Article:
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Why it’s not a coincidence that the worst auto insurance rates in America are on the East Coast

New York City residents may not have a lot of incentive to make the commute to work this winter.

For the average Manhattan resident, that means an average monthly premium of $4,068.

That’s up $1,000 from last year and the highest average premium in nearly a decade.

But for New York’s auto insurance industry, that’s hardly surprising.

The industry is in a state of transition.

As demand for cars has declined, it has faced pressure to slash premiums and improve safety.

As a result, the auto insurance market is seeing a surge in premiums, a new study has found.

New York state is among a few states where the auto insurers are struggling.

The National Association of Insurance Commissioners, which represents the industry, says it has seen “a surge in premium growth over the last two years.”

The trend is not a surprise.

As Americans drive less, the need for car insurance has grown.

The cost of buying a new car has been on a steep decline for several years.

But the industry is not alone.

For example, auto insurance premiums in the Bay Area have been on the rise for the past few years, while in cities like Seattle and San Francisco, rates are down.

The trends have contributed to an insurance industry in flux.

“The auto insurance markets in the East and West Coast have been in flux for the last few years,” says Matt Miller, a senior vice president with the National Association.

“As demand for vehicles has decreased, the demand for auto insurance has increased.”

Here are some of the biggest trends in auto insurance in America: New York has the highest rate of auto insurance: In New York, drivers pay an average of $3,868 per month on average.

In New Jersey, that rate is $2,895, while the average in New York is $3.25 million.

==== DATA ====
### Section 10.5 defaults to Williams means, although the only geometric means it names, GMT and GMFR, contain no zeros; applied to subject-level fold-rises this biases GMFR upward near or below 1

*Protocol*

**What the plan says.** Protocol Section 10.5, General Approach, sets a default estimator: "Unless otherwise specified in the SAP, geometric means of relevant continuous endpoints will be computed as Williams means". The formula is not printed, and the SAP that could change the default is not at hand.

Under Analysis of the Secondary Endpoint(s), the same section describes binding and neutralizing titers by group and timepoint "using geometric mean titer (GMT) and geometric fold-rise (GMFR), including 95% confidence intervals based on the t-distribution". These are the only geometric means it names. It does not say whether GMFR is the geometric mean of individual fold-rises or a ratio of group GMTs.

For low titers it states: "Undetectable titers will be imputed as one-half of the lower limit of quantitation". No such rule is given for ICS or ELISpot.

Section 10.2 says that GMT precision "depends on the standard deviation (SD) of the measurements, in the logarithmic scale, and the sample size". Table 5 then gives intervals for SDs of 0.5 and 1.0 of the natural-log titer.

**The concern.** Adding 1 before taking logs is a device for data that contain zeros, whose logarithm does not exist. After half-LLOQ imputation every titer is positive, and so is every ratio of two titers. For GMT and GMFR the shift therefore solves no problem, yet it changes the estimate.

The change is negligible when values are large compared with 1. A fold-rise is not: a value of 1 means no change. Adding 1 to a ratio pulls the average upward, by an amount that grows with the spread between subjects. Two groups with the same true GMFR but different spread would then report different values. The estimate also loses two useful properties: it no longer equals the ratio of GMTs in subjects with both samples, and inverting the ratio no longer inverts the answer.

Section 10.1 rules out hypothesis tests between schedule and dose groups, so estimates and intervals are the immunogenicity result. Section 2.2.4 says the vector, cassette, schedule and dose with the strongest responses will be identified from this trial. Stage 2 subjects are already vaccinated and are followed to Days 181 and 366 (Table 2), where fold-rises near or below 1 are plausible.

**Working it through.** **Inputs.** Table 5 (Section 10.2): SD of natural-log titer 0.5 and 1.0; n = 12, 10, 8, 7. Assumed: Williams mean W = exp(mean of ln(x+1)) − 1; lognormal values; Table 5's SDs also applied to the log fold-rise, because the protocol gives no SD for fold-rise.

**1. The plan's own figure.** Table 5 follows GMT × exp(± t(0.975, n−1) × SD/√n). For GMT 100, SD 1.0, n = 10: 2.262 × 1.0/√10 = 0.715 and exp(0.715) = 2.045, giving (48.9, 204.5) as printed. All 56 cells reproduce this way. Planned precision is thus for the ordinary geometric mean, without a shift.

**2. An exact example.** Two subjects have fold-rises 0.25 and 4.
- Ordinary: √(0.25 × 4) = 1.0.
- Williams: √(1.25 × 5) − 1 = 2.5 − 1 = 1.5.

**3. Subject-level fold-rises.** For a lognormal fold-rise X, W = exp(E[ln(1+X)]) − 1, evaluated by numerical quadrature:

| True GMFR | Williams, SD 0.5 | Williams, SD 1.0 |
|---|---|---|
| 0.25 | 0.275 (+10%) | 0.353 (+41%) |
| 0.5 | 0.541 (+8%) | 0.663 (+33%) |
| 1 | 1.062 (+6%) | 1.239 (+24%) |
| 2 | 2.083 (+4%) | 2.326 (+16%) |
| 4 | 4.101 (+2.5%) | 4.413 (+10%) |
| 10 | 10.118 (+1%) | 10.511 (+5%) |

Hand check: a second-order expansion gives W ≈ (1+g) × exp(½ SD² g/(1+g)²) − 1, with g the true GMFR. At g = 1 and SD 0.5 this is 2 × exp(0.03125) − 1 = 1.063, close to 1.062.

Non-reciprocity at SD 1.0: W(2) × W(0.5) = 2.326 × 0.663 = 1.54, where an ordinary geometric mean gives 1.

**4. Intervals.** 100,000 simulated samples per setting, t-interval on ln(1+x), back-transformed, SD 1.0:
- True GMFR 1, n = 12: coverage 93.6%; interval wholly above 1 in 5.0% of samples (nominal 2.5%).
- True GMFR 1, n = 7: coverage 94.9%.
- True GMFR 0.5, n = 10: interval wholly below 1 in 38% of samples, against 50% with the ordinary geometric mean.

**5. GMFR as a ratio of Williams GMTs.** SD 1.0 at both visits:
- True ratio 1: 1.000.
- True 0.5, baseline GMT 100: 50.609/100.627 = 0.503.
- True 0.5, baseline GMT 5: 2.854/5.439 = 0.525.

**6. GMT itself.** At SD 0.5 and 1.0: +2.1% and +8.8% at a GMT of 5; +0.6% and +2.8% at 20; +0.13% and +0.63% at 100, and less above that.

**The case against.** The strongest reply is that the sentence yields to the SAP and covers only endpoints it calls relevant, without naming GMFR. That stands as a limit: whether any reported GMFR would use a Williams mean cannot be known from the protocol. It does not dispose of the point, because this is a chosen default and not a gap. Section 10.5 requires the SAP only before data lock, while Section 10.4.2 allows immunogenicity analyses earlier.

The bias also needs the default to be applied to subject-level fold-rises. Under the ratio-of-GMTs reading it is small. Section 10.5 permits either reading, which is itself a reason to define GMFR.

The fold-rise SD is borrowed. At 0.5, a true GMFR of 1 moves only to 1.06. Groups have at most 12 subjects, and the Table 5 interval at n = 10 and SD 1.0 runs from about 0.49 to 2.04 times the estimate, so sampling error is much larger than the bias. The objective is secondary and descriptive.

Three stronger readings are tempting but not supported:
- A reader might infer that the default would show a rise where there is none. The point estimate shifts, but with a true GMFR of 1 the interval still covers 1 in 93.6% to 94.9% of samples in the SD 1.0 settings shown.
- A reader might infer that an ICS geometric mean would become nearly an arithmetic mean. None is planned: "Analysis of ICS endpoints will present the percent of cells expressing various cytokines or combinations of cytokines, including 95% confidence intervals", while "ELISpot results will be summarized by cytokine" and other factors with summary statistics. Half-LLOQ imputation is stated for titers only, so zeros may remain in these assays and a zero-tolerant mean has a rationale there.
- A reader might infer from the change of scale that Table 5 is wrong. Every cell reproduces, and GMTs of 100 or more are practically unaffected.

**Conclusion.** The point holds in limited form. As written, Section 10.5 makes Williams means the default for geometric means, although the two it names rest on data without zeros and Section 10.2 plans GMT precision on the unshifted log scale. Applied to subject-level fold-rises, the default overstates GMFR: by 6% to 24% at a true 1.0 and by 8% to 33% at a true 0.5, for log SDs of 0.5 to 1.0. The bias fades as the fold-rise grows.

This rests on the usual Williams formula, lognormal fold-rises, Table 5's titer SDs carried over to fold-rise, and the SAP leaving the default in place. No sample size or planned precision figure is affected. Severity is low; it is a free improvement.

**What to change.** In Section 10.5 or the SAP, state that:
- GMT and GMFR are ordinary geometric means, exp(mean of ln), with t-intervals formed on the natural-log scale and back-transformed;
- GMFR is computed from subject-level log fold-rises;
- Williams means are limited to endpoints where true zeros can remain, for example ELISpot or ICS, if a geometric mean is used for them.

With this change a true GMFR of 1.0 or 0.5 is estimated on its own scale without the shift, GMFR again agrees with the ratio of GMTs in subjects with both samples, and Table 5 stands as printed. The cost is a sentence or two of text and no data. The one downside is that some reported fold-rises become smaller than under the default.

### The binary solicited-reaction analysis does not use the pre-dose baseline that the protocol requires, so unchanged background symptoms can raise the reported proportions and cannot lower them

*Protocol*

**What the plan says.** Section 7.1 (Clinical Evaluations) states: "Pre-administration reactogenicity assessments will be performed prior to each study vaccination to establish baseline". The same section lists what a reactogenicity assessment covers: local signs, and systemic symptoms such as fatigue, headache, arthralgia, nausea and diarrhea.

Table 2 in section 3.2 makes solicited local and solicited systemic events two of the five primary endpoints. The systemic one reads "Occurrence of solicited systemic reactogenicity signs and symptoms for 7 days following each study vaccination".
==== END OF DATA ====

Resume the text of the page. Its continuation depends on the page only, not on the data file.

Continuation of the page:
The highest average rate in the nation is in California, at $2.2 million per month.

The average premium across the East, West and Midwest is $1.3 million.

New Jersey has the worst average premium: In the Northeast, the average is $4.5 million.

But that’s not even close to the average across the country.

In Pennsylvania, the rate is nearly $3 million a month.

And in Washington, the state averages $1 million.

In the Midwest, the cheapest rate is in Michigan, where the average premium is $849 a month, according to data from autoinsurance.com.

The states with the lowest rates are in California ($2,897), North Carolina ($2.25), and Florida ($1,934).

In the East Bay, the highest premium is in Santa Rosa, where it’s $3m a month and in Richmond, where prices are $2 million a year.

New Hampshire has the best rate: In Massachusetts, the annual premium is more than $6,000.

But in New Hampshire, it’s about $2 a month for the cheapest price, which is $5,000 a year, according the National Federation of Insurance Companies.

There are also other big trends in the auto industry: The average age of auto drivers has decreased since the 1970s.

That means drivers are younger, and their premiums are higher.

But older drivers have the highest rates: For every 20-year-old driver, the insurance companies pay $1 a month more than their 20- to 25-year old counterparts.

And for every 20 to 30-year person, premiums are $1 more than what they are for the same age group in other states.

The state with the highest premiums is New York.

Its average is about $6.2 a year for the 20-to-29-year group, while $3 a month is the average for the 30-to 59-year olds.

The most expensive state is California, with an average premium of about $9,000 for every 40- to 59-.

And the most expensive city in the country is New Orleans, with a cost of $12,000 per year for every 1,000 people, according Toilolo.

“If you have the oldest people and the youngest people, that tends to create the lowest premiums,” he says.

In general, drivers in the Midwest have higher premiums.

For every 1.2- to 2-year car-driver age group, premiums increase by about $600 a year or about 15 percent.

And it’s in the Northeast that the average rates go up the steepest, with about $1 for every 4- to 7-year age group.

In California, the rates for drivers over 60 years old are about $3 for every 7- to 11-year vehicle.

And, in Florida, rates for 60- to 79-year drivers are about 30 percent higher than those for younger drivers.

But Miller says that is not the entire story. The other